Born from the union of Glorice Cormier and Julitte Bernard in 1941, Eddie Cormier grew up on a small farm and went to school in Saint-Philippe. When he was 15, he left the Island to study in Chicoutimi, Quebec, in Classical Studies, thanks to a scholarship offered by the Société Saint-Thomas-d’Aquin, before obtaining a bachelor’s degree in theology of Laval University at the major seminary in Halifax. At age 27, he made his debut at Summerside Parish.
Father Cormier preached the Gospel behind the altars of Tignish, Wellington, Egmont Bay, Palmer Road, Mount Carmel, and many others. As pastor, he was responsible for the management of the parishes, but also for setting up committees to “support families in the event of an emergency, an illness or a fire for example, and for the teaching the gospel, “he says.
The most cherished word in Father Eddie’s eyes is that of the great master of the theology of Liberation, Gustavo Gutiérrez, the one who presented the need to free the poor countries from their dependence on the richest. These inequalities are at the root of social evil, taught the Peruvian priest.
“Gutiérrez applies the gospel to today’s life,” says Father Eddie. “Sometimes the gospel is presented as a reward after death. But salvation is not only after death, it is today, it is for peace, it is for love between humans. It involves the way we live together, it’s social.
In an interview with La Voix acadienne, Father Eddie insists. “Blessed are the poor,” said Christ. We believe that success is wealth, that money is a social value, while Christian teaching is not that. […] In our society, we often judge the poor as being responsible for poverty, while they are really victims. ”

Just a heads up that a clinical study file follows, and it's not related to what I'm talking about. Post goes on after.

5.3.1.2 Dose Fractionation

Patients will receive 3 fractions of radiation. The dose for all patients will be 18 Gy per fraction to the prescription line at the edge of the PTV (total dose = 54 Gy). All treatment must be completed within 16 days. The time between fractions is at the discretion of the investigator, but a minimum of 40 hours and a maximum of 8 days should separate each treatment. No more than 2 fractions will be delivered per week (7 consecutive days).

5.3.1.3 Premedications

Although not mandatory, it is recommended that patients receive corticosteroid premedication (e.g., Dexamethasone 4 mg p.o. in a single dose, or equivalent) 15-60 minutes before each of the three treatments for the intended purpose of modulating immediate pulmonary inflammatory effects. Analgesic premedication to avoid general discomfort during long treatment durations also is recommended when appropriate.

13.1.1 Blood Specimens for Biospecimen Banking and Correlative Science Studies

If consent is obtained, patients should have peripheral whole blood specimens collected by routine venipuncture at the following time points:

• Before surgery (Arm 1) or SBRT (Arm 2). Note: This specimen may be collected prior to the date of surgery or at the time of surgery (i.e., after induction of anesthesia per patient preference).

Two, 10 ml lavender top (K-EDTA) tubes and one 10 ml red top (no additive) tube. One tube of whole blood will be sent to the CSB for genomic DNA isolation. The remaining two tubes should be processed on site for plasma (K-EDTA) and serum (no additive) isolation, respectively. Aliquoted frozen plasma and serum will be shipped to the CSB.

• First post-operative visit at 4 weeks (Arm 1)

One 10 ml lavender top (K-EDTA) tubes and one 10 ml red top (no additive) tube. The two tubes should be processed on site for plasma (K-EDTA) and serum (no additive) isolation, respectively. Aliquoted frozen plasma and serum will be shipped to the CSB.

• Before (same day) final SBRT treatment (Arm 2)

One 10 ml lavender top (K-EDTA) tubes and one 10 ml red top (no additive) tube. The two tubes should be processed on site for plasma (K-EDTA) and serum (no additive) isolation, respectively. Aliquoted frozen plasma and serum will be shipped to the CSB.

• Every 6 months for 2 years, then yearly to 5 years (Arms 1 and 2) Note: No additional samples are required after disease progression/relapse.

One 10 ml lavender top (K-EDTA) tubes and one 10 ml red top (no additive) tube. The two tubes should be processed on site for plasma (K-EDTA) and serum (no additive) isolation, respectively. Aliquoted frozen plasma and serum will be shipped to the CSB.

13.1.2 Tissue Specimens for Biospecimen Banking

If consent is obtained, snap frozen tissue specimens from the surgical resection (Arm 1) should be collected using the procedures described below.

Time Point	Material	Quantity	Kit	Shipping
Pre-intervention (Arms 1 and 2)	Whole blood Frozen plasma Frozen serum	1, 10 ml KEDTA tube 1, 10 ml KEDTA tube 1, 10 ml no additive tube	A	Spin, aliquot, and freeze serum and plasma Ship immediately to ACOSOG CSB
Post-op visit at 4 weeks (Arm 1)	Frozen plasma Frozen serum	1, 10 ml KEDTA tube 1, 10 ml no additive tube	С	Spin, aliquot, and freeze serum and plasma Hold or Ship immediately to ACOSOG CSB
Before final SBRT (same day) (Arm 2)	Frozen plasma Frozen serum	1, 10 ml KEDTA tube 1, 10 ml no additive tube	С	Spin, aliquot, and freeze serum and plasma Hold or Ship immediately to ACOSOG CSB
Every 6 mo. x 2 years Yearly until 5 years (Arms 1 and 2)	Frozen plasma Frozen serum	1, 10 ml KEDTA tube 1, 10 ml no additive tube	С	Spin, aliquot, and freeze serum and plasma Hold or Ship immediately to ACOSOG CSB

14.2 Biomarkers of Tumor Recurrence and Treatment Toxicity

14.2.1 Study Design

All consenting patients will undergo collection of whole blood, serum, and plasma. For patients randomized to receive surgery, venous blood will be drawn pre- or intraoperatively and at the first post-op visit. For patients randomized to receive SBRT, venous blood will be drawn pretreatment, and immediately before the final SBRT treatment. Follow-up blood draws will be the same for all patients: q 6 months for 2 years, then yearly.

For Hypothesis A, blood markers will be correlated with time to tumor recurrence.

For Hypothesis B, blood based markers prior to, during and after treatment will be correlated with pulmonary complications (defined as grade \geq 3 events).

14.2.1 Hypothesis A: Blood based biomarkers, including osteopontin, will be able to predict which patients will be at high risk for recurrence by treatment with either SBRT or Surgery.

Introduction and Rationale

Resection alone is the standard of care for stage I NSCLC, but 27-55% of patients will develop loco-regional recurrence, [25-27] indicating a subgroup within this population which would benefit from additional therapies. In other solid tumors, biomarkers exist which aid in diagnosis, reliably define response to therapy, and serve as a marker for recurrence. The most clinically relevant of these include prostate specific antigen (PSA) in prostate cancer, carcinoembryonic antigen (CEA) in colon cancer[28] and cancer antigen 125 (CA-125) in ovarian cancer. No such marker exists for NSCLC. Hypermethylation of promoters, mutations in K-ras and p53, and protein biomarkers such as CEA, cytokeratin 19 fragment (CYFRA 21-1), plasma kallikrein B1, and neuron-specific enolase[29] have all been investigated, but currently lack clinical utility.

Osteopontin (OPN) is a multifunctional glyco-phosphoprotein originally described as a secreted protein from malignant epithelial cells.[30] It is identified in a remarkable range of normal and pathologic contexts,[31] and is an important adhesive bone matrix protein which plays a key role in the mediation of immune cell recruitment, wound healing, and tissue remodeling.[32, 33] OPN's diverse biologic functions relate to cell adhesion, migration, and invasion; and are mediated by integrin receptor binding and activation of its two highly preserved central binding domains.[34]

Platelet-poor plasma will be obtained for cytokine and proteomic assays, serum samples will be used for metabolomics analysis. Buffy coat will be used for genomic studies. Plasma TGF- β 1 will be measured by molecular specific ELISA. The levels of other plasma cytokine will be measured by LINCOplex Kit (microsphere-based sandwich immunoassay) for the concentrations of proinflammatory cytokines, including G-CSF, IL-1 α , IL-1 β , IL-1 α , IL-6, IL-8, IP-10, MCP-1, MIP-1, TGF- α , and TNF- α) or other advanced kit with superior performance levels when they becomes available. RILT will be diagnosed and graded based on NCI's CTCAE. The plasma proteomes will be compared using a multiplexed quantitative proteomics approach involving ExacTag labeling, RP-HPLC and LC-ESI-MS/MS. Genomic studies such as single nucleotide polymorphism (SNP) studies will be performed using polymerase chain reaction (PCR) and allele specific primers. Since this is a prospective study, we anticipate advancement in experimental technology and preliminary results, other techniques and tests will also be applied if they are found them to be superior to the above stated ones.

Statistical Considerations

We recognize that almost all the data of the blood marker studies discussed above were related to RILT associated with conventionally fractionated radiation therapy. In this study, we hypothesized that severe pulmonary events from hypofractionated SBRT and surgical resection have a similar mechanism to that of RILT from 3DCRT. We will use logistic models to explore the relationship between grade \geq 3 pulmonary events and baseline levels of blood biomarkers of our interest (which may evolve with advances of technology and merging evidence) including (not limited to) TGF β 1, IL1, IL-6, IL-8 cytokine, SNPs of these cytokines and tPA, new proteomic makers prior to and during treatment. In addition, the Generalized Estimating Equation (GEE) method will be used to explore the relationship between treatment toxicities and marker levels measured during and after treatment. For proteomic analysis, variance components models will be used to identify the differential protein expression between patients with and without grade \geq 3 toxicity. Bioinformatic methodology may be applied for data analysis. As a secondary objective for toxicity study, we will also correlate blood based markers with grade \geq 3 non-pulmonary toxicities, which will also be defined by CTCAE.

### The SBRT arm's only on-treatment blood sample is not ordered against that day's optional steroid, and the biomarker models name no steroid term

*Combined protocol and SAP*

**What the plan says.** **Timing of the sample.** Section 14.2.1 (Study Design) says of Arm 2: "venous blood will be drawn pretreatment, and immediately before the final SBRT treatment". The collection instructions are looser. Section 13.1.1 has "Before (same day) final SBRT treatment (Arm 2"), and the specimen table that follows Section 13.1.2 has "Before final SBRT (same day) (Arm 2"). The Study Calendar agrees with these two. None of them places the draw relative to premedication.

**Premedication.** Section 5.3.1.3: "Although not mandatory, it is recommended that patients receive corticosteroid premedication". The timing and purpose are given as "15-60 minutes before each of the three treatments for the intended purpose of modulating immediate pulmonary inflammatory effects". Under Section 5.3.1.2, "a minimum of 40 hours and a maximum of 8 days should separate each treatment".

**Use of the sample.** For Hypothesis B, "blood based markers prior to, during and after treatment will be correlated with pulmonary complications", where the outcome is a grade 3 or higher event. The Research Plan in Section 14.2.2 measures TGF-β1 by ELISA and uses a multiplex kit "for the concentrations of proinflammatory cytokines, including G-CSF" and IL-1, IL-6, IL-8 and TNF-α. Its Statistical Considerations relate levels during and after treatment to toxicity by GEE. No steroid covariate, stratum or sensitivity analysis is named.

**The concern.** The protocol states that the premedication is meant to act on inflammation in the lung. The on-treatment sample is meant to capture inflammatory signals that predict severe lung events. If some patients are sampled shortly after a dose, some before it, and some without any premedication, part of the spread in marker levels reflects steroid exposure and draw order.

Latin America as a compass
This sense of urgency towards the poorest came to him through his readings, but also after a mission to the Dominican Republic with the Latin American Mission Program (LAMP) of the Diocese of Charlottetown in the 1980s. This project marked him for life.
“We went there to learn from the poor, in support and solidarity. And the poor told us: go to your place and work to build a more just society, “he explains calmly.
Although he had to return to Canada after only two years to treat a tumor that had settled in his right leg, the priest was guided by these words. In spite of his artificial leg and the phantom pains that assail him, Father Eddie has always maintained the course on his project of a better society. “I’m not as fast as before, but I’ve participated quite a bit,” he said modestly. Now I am limited, but what I can give, I do it. ”
Now retired, he is involved with the Cooper Institute, a center for research and popular education on poverty, justice and social inclusion. Father Eddie is also President of the Acadian Museum of PEI. “You have to look at our lives in depth, not in a superficial way. That’s why I’m interested in Acadian history. Let’s say that it is to help young people to connect, to situate themselves, to identify with who they are “. Father Eddie was also President of SSTA for two terms in the 1980s and 2000s.